• An example of this is shown in FIG. 3. Several variations on the original semantic similarity measure described above have been presented, all of which are applicable to the invention presented below. Prominent examples of other information-theory based similarity metrics are (Lin D, An Information-Theoretic Definition of Similarity. In: Proc. of the 15th International Conference on Machine Learning. San Francisco, Calif.: Morgan Kaufmann, pp. 296-304) and (Jiang J and Conrath D, Semantic similarity based on corpus statistics and lexical taxonomy. In: Proc. of the 10th International Conference on Research on Computational Linguistics, Taiwan), and these and other similar metrics can be used as components of the disclosed methods.
  • In (Robinson et al., The Human Phenotype Ontology: a tool for annotating and analyzing human hereditary disease. Am J Hum Genet, 2008, 83:610-5), this measure was extended to investigate the semantic similarity between a set of query terms and an object that is annotated with the terms of an ontology. For instance, a query Q might consist of the terms t1, t2, and t3, whereas an object in a database D might be annotated by terms t2 and t4. In order to calculate a similarity between query and object, a method is needed for combining pairwise term similarities. A number of ways of doing this for comparing pairs of objects in databases have been proposed (e.g. Lord et al., Investigating semantic similarity measures across the Gene Ontology: the relationship between sequence and annotation. Bioinformatics, 2003, 19:1275-1283). This was extended in (Robinson et al., 2008) to use terms of an attribute ontology to search for the items in a database that best match the query term. There are several ways of doing this, but perhaps the simplest is to take for each query term the best matching term used to annotate the object and to average the corresponding pairwise similarity scores. To do this, each ontology term from the query Q is matched with the most similar term from the database object item D and the average is taken over all such pairs:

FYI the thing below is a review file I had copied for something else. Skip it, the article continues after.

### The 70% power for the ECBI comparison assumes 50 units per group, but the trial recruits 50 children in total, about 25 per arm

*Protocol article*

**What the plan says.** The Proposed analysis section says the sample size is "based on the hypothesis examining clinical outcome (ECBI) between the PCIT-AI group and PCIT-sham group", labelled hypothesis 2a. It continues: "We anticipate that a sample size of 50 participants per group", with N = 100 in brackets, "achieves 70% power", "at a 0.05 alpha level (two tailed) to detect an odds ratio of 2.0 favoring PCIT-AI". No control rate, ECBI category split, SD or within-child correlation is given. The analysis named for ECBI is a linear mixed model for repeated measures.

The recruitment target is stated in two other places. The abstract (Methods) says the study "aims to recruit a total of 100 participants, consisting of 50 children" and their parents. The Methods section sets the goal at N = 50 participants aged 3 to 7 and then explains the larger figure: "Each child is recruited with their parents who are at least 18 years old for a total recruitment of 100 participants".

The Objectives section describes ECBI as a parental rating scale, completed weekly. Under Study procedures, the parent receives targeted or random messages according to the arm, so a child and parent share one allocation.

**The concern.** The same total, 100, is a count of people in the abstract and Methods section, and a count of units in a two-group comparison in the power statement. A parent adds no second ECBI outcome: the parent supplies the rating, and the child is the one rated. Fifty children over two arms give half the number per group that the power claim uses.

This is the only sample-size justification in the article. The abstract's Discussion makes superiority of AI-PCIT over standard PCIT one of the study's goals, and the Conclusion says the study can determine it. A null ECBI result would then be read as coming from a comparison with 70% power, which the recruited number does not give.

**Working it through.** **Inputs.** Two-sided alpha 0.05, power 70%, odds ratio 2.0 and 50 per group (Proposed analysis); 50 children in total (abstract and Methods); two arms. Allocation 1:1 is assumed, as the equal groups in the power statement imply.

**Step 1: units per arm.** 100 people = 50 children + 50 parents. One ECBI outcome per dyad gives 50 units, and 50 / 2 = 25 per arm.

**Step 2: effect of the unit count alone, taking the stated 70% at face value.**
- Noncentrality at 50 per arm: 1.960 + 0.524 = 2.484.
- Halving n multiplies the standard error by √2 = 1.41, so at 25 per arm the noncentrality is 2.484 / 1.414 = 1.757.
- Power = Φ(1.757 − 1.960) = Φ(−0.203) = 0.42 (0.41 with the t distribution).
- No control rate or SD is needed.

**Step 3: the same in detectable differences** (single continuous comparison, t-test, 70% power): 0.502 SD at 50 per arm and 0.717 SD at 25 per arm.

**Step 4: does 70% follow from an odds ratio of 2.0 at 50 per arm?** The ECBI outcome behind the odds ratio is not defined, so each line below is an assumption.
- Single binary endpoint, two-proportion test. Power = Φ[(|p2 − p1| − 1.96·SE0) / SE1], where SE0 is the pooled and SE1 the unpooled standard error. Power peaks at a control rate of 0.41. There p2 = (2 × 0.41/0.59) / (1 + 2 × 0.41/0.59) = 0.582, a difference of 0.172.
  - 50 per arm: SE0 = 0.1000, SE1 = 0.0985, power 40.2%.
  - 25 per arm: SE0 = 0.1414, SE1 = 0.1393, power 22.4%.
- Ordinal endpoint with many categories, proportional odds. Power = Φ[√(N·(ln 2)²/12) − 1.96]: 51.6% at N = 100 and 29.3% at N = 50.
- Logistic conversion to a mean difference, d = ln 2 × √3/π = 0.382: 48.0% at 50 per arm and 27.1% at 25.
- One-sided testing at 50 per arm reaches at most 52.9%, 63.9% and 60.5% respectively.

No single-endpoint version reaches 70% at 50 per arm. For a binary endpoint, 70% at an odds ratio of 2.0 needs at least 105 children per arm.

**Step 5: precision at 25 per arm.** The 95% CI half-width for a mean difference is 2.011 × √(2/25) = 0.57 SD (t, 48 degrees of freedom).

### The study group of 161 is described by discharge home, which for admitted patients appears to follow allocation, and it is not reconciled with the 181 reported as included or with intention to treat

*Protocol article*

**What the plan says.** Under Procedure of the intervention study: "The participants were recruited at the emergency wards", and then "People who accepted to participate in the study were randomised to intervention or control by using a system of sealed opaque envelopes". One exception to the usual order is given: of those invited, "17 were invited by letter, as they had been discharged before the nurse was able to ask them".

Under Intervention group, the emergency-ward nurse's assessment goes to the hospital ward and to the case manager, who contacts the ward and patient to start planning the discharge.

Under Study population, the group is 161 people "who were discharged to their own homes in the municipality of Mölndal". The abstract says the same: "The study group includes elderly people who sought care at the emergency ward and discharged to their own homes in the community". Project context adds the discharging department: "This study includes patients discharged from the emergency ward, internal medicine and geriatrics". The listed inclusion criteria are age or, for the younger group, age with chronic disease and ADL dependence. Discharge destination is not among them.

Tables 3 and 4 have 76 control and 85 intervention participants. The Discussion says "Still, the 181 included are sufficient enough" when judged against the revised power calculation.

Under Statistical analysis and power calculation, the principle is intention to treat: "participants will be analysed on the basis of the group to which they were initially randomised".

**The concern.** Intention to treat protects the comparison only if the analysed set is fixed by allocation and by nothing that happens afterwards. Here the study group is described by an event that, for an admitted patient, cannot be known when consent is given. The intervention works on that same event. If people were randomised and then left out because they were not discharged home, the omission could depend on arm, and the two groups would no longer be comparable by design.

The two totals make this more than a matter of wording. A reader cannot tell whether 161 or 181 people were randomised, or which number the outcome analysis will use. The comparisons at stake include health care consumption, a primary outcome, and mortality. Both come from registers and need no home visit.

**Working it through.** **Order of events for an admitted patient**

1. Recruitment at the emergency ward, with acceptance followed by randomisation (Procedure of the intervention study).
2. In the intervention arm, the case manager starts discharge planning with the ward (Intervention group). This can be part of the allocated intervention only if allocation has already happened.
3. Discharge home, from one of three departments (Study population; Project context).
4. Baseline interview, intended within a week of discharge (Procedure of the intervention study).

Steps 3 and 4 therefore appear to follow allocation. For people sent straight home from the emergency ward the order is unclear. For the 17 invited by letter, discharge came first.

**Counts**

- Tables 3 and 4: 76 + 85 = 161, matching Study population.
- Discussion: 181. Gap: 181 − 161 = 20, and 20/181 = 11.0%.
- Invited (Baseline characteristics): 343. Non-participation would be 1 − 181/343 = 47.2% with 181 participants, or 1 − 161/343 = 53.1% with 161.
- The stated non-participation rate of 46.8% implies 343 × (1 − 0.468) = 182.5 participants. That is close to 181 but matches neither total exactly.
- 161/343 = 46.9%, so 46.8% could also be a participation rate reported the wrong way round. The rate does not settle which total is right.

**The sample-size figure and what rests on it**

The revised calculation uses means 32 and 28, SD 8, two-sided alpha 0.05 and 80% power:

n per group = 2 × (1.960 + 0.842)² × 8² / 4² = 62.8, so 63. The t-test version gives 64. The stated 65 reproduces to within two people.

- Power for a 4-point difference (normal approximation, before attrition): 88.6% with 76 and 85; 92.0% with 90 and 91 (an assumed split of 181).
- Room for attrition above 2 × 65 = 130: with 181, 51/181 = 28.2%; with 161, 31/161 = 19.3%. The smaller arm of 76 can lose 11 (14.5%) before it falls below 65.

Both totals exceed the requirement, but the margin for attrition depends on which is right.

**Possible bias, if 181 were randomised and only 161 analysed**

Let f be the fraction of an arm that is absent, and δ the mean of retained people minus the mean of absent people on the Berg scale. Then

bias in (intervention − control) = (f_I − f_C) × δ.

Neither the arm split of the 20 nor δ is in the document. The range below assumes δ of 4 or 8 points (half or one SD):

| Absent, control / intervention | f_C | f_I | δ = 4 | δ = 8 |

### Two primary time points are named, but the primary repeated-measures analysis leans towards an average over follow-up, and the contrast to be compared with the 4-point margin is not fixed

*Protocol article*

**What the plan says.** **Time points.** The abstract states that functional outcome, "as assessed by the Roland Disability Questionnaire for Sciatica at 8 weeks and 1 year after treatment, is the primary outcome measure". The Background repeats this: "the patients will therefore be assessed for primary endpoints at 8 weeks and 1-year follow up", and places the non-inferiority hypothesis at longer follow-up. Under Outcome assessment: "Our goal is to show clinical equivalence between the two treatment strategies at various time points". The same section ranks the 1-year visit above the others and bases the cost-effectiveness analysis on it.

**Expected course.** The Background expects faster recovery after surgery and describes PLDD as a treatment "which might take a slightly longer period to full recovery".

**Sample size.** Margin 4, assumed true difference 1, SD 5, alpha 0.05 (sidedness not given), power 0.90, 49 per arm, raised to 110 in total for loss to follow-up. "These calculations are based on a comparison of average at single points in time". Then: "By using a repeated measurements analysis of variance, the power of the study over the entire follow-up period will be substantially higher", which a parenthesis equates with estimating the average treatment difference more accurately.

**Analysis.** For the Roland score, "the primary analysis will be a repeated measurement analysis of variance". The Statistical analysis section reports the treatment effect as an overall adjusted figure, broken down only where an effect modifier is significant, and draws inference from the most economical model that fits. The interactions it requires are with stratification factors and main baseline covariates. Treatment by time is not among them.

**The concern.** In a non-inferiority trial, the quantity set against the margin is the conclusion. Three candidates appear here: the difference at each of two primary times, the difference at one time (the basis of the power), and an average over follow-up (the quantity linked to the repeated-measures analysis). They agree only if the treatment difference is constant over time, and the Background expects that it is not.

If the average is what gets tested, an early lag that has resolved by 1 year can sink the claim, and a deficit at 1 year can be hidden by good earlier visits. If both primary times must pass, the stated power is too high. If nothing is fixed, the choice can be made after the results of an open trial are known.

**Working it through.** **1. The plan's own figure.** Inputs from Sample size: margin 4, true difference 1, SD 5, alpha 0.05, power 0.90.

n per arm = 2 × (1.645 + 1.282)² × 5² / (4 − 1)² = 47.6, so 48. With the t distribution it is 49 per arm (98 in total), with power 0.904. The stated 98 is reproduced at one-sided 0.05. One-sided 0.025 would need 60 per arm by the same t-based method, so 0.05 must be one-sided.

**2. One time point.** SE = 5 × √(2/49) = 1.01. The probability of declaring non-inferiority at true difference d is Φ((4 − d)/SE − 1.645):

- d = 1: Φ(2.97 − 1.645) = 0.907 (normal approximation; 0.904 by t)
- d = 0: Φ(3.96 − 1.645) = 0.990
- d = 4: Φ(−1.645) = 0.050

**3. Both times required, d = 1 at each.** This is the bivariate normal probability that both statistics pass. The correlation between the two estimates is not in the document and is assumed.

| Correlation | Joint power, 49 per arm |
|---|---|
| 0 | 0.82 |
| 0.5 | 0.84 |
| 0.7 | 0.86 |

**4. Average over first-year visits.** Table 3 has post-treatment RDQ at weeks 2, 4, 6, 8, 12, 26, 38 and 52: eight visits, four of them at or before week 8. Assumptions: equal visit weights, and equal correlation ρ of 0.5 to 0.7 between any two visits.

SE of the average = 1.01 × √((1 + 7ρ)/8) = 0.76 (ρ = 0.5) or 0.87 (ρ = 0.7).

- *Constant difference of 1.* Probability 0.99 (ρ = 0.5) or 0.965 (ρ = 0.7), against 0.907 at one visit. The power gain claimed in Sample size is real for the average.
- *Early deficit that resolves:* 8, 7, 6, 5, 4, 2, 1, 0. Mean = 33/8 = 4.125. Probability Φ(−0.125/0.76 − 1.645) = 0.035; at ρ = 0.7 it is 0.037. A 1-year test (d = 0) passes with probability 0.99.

• sim ( Q D ) = avg [ s Q max t D sim ( s , t ) ] ( 2 )
  • In (Robinson et al., 2008), this was used to search for differential diagnoses in a medical setting. This scheme can also be used together with the more recent developments (see below) to define the semantic similarity of each item in a database or other collection of items to the terms of the query, and to rank these items according to the similarity score.